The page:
Many businesses have welcomed the news that the Government will introduce a new scheme to…
For more than half a decade the Employment Allowance (EA) has entitled employers to a maximum of £3,000 off their annual secondary Class 1 NIC bill.
However, a new restriction on the EA will come into force from April, which means that employers will only be eligible for the EA if their total secondary Class 1 liability in the previous tax year was under £100,000.
The change in rules is because EA will fall under the de minimis state aid rules, which exempt the Government from the approval process if a scheme only gives small amounts of aid.
This introduces a ceiling on how much state aid any business or organisation can receive under the de minimis rules, which for most businesses amounts to €200,000 over a three-year rolling period.
To counterbalance this the Chancellor announced an extension to EA in the Budget, increasing the NICs Employment Allowance from £3,000 to £4,000 in April.
The Government said that this will benefit around 510,000 businesses by reducing their costs of employment, with an average gain of £850 per year, while around 65,000 businesses will not have to pay NICs at all.
However, as a result of the earlier announced change to EA’s classification, employers will have to make sure they have space to accommodate the full £4,000 within their relevant three-year ceiling.
Due to this change, HM Revenue & Customs (HMRC) has introduced new compliance obligations for those who claim EA.
Employers will be required to supply the following information each year when they claim EA:
- The trade sector in which they operate (as the amount of state aid varies by sector).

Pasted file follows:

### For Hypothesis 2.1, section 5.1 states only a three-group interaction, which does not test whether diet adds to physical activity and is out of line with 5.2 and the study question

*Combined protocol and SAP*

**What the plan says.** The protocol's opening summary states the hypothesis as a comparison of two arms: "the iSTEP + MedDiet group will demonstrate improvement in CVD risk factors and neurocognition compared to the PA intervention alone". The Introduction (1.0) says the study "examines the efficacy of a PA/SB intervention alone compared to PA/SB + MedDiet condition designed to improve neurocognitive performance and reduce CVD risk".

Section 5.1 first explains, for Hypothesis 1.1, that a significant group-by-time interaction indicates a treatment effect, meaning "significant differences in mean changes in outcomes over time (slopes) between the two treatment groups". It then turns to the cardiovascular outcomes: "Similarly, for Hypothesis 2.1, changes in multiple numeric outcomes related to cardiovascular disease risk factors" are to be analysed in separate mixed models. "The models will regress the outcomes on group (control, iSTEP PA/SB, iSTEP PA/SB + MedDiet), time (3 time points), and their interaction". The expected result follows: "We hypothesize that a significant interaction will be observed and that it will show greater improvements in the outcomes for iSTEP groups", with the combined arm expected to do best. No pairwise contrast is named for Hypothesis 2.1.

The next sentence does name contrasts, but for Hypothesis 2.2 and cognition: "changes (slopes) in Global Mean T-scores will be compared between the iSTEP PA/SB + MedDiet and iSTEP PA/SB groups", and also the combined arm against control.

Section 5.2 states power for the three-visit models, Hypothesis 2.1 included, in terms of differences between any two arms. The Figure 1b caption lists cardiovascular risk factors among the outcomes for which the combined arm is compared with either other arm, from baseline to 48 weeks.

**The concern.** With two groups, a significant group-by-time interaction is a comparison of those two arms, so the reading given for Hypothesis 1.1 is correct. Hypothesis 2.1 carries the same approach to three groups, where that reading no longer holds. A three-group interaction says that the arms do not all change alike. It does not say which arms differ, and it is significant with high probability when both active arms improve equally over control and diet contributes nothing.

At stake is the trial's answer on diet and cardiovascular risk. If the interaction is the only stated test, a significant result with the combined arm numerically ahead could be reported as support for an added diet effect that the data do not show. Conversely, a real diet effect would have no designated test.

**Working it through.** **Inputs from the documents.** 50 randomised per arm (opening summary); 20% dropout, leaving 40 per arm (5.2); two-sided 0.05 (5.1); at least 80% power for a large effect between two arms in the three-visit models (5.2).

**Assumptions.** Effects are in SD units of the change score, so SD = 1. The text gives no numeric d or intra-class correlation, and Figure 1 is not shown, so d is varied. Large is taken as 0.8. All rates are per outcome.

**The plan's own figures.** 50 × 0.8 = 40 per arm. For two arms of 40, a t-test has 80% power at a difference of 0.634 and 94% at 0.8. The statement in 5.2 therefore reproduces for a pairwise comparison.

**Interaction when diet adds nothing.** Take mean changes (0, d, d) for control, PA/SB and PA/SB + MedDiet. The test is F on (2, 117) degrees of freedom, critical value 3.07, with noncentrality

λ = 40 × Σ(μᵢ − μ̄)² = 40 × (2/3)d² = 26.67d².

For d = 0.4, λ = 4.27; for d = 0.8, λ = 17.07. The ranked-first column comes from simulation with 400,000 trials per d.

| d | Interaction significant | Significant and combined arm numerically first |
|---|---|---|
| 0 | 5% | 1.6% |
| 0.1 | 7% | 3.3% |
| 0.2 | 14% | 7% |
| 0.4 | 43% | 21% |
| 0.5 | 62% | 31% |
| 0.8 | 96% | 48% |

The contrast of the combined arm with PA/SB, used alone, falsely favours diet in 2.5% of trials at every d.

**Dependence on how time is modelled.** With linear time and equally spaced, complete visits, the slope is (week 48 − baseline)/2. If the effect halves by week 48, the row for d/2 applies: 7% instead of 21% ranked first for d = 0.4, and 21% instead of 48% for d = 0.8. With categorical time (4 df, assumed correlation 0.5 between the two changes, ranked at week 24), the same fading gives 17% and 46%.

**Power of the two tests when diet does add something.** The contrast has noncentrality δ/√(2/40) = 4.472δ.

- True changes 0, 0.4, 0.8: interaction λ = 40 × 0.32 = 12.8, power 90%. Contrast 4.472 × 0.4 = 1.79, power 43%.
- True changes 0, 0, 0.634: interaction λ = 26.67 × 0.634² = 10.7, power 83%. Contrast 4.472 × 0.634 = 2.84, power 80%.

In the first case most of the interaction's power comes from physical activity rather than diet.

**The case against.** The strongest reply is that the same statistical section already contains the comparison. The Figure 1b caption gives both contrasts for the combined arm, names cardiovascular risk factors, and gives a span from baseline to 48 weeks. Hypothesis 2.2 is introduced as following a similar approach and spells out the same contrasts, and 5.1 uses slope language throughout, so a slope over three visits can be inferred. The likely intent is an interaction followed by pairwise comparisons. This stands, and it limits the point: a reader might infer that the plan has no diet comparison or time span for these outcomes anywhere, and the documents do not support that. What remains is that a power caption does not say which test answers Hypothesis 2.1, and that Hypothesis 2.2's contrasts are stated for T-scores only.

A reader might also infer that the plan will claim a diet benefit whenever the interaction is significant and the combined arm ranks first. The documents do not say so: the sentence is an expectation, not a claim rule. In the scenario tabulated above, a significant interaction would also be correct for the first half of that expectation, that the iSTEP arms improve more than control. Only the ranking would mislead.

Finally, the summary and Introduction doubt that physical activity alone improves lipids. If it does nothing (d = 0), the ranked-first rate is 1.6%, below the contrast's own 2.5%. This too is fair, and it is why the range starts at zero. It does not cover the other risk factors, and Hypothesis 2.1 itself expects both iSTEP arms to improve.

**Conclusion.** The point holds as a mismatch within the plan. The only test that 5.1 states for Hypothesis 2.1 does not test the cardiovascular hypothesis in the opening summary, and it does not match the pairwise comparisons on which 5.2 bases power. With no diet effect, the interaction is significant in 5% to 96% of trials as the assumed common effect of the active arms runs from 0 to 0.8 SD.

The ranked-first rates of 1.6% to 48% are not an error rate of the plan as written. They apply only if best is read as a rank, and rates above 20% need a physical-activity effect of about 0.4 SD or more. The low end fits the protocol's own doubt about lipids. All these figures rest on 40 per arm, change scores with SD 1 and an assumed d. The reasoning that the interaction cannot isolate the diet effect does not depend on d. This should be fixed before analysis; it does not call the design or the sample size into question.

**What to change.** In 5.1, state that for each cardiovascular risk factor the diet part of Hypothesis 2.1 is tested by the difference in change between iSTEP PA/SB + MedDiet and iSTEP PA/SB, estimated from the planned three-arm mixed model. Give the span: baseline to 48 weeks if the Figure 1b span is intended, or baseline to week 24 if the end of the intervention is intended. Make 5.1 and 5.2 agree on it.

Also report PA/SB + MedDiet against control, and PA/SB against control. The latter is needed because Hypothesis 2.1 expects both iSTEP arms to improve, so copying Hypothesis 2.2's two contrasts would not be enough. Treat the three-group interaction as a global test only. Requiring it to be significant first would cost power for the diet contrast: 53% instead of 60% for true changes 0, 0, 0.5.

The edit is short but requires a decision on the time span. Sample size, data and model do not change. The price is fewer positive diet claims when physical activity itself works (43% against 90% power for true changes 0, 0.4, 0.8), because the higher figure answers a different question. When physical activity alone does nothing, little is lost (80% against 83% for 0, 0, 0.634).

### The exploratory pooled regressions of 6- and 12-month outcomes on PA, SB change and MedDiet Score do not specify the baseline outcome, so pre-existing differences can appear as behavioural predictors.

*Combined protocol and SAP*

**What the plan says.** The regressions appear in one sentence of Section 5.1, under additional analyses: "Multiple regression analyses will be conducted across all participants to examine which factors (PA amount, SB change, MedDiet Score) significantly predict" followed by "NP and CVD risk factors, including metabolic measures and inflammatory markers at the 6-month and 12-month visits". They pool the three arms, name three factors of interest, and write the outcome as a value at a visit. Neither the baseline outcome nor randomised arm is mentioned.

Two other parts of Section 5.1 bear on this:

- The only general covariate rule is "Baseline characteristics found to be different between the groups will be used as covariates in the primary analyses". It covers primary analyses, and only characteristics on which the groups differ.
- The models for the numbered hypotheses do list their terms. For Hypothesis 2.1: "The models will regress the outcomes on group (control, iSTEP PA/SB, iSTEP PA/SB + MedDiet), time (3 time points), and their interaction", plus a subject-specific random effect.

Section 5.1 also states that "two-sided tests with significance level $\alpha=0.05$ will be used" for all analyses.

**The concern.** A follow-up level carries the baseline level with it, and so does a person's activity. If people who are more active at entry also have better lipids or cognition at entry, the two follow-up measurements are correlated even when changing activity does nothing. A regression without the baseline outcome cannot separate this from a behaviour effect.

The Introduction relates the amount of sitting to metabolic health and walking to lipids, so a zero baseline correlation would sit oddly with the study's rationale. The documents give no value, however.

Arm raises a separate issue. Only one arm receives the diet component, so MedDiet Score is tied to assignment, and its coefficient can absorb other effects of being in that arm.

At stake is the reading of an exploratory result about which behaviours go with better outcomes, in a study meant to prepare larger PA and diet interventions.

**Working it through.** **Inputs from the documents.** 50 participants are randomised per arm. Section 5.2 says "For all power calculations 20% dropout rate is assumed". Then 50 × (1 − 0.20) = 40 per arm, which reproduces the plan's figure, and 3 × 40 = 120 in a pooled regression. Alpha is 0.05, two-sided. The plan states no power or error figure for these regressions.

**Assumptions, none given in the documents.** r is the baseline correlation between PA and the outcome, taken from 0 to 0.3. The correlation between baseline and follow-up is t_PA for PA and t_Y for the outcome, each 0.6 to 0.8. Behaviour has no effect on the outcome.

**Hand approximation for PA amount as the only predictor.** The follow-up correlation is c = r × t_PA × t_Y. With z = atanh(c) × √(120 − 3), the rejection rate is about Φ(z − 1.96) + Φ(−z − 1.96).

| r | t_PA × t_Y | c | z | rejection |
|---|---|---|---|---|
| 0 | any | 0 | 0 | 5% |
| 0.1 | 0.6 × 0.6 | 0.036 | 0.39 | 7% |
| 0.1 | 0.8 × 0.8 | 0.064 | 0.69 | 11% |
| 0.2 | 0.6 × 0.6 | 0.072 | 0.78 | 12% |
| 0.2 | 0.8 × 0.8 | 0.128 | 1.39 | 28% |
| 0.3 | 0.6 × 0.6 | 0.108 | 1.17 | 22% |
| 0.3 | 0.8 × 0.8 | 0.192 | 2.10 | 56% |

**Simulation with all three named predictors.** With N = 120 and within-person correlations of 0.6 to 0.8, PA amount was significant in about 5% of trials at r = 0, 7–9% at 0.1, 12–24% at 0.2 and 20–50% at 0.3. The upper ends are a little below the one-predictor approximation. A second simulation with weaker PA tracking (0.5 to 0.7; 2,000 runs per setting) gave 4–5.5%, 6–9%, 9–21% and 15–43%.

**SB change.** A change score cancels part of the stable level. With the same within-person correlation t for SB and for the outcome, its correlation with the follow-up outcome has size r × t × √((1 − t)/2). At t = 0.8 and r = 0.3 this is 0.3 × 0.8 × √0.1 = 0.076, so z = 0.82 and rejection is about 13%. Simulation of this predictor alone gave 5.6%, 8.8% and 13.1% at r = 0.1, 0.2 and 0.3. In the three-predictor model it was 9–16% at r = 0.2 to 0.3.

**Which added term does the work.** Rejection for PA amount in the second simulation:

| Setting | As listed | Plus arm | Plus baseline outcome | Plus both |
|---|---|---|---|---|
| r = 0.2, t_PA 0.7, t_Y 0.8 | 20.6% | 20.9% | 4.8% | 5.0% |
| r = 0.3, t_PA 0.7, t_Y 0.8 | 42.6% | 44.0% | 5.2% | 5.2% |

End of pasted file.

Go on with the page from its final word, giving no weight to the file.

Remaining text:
- The total amount of de minimis state aid they have received or been allocated in the year of the claim and the previous two tax years.
Employers will also have to make a declaration that:
- They have checked that their secondary Class 1 NICs liability for the previous tax year was less than £100,000
- They have undertaken relevant checks with any connected companies to ensure they are eligible for relief
- They will not exceed the relevant de minimis ceiling for state aid for their sector by claiming the full EA
- They are the only connected company claiming the EA
- They are not aware of any other reason why they may be excluded from claiming the EA.
Employers will not need to include deemed payments in their calculation as they do not count towards the £100,000 employers (secondary) Class 1 NICs total.
Where a company operates more than one payroll then the employer needs to Add together the employers (secondary) Class 1 NICs liabilities for each payroll.
If the total amount is:
- £100,000 or more you will not be eligible to claim EA
- under £100,000 you should decide which one makes the claim.
Similar rules apply for connected companies and so you should check with your adviser if you are unsure.